House Tip #1: Everything Costs More Than You Think It Will
Now that I've chosen a house, the hard work begins: paying for it.
When I first considered looking, I read three books. All discussed the importance of staying organized--keeping your financial house in order, logging your expenses, maintaining records to help keep emotions in check once you found that dream home. I figured house-hunting represented the perfect project for my anal-retentive nature.
But being a rabid organizer can have its drawbacks. Organized people tend to think they have their world under control. We carry around the false belief that we can predict where life will lead us, that we've anticipated the next step. Not so with most important things in life: falling in love, loving family, managing your health, adopting a pet...and buying a home.
For example, when it comes to the "good faith estimate" of the costs to purchase your home, it's just as important to focus on the "estimate" part as the "good faith" part. Because, believe me, you're going to need some great faith to believe you're going to live through the 60 days until you reach settlement.
Right after the sellers accepted my offer, I began the race for the home inspection, termite inspection, homeowners insurance and mortgage approval. My blood pressure rose with every phone call, since the person on the other end of the line would quote me a number several times higher than the estimate. I've looked through the estimate line by line, trying to see where I can save a few dollars here and there. Usually, I can find something. But saving a few bucks doesn't subtract my insecurity over the following unlikely scenarios that have gone through my mind over the past days:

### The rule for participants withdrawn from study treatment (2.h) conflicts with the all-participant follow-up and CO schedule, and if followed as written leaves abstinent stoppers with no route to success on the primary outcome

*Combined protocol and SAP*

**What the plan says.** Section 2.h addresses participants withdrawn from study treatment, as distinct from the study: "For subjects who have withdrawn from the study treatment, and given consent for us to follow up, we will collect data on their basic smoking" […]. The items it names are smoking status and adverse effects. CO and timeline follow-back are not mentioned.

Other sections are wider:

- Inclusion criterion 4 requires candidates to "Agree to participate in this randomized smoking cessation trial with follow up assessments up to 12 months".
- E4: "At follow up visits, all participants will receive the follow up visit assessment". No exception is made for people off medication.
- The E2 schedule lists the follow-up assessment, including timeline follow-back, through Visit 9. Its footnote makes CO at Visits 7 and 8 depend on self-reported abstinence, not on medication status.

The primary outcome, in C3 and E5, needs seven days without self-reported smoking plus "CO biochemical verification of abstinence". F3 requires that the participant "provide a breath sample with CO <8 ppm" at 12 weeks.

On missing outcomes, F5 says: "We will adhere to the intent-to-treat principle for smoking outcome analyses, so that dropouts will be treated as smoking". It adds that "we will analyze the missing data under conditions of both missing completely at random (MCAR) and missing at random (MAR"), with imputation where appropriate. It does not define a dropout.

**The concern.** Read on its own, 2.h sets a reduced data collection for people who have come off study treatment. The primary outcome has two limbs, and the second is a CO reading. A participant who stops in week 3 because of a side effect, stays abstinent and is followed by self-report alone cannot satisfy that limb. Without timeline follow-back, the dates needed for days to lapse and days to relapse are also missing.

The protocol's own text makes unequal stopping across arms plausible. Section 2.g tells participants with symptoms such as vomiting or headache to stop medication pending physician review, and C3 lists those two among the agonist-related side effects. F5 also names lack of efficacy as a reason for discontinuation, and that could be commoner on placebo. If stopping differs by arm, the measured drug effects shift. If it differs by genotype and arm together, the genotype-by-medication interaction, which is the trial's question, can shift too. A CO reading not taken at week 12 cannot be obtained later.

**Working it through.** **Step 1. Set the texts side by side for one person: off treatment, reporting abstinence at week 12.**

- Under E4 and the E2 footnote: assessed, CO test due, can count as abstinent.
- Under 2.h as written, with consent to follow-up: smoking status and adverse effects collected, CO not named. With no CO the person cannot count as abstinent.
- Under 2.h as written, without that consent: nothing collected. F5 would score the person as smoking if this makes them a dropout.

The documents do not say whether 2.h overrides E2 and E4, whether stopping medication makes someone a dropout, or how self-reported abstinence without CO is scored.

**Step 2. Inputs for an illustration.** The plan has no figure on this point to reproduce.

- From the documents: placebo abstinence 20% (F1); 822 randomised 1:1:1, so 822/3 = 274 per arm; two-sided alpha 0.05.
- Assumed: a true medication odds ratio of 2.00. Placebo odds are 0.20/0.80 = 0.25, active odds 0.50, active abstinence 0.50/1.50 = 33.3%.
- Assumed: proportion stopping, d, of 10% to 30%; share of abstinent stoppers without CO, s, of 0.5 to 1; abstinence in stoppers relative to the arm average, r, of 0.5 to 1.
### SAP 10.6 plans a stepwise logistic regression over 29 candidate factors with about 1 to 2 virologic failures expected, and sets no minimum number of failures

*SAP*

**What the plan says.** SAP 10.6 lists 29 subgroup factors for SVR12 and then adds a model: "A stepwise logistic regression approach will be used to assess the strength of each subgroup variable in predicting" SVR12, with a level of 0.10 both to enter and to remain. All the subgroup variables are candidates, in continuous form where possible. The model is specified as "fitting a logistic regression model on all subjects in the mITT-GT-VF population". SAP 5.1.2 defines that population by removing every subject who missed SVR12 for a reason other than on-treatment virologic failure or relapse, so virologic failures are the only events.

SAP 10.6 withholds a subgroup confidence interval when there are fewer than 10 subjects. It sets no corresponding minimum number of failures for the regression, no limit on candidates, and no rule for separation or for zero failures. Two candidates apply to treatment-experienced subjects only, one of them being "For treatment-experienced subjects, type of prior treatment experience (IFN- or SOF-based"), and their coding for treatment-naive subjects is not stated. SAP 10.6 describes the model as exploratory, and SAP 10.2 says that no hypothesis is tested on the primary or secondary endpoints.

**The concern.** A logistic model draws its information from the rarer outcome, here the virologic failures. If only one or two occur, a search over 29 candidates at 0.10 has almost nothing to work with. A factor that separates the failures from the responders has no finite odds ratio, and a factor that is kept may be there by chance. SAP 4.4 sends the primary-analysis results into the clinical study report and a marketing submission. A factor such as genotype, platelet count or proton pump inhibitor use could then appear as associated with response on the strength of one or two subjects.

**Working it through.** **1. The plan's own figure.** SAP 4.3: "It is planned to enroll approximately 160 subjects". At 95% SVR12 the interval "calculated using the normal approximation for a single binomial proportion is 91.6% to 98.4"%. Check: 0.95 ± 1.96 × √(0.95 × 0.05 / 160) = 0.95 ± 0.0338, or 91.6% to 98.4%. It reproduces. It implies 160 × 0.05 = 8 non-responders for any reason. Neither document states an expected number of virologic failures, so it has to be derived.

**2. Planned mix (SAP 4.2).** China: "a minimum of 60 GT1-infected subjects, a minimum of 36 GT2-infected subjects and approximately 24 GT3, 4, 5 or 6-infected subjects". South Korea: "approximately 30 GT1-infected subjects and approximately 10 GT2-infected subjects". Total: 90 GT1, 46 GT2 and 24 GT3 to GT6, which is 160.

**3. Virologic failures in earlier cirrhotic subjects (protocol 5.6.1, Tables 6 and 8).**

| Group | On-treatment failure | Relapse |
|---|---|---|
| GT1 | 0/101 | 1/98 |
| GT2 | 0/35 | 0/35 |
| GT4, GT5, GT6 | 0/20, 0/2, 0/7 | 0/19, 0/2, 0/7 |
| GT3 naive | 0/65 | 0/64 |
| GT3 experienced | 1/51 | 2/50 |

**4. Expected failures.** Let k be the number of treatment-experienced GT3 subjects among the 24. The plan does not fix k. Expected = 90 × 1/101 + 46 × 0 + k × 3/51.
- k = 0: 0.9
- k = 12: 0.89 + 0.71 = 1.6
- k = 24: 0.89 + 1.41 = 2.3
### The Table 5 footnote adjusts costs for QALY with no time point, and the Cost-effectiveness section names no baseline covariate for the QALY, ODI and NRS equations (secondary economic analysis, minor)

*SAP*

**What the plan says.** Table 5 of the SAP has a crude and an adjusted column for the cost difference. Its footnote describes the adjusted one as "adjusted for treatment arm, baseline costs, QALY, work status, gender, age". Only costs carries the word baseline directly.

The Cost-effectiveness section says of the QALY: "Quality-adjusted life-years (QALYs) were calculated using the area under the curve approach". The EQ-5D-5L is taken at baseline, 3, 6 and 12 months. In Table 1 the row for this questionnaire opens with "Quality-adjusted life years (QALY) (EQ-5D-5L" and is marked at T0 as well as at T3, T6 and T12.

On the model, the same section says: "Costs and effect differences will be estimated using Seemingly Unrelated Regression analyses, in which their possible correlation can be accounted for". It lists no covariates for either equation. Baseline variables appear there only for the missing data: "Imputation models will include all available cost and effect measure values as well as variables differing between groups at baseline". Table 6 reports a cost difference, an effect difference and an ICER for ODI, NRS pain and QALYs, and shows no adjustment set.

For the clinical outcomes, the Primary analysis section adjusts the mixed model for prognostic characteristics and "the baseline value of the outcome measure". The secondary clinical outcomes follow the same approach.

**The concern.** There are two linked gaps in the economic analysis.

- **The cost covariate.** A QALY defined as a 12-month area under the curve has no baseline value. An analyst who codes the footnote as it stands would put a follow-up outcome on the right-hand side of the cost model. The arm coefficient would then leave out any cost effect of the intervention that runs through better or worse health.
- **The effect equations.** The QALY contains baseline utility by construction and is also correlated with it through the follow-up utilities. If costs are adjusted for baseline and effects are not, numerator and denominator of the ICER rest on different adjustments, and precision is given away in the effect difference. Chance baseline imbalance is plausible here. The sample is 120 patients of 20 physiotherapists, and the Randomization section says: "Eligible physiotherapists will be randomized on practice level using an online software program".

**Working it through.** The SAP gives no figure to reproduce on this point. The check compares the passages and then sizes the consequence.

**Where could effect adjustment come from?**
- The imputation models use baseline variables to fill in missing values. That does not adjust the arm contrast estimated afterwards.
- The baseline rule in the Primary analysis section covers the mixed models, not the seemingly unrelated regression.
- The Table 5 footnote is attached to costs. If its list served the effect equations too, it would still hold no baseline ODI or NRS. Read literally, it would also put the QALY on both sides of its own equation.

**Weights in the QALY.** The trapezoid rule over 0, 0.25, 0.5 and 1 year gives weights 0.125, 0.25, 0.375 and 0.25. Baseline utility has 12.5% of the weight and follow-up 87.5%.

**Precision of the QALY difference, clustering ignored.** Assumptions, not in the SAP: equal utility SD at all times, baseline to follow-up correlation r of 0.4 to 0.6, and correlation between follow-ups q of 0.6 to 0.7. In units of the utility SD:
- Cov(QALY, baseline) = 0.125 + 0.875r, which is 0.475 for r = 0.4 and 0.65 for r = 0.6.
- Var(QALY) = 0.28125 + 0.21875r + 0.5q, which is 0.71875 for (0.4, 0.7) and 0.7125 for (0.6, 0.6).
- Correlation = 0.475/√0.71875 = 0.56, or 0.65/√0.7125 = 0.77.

- The house is appraised too low, our agreement falls through and I end up homeless and on the streets.
- A worldwide computer virus destroys my bank records, preventing me from getting my mortgage.
- The president calls a state of emergency and stops all mail, delaying checks by weeks and leaving me unable to settle.
- My real estate agent and loan officer talk and decide I'm too nuts to own a house. (OK. I know this won't happen. Jane, my realtor, and Phil, my loan officer, think I'm just another funny and frantic first-time home buyer.)
The take-away message: Be organized. Stay calm. And plan to spend a whole lot more than you estimate.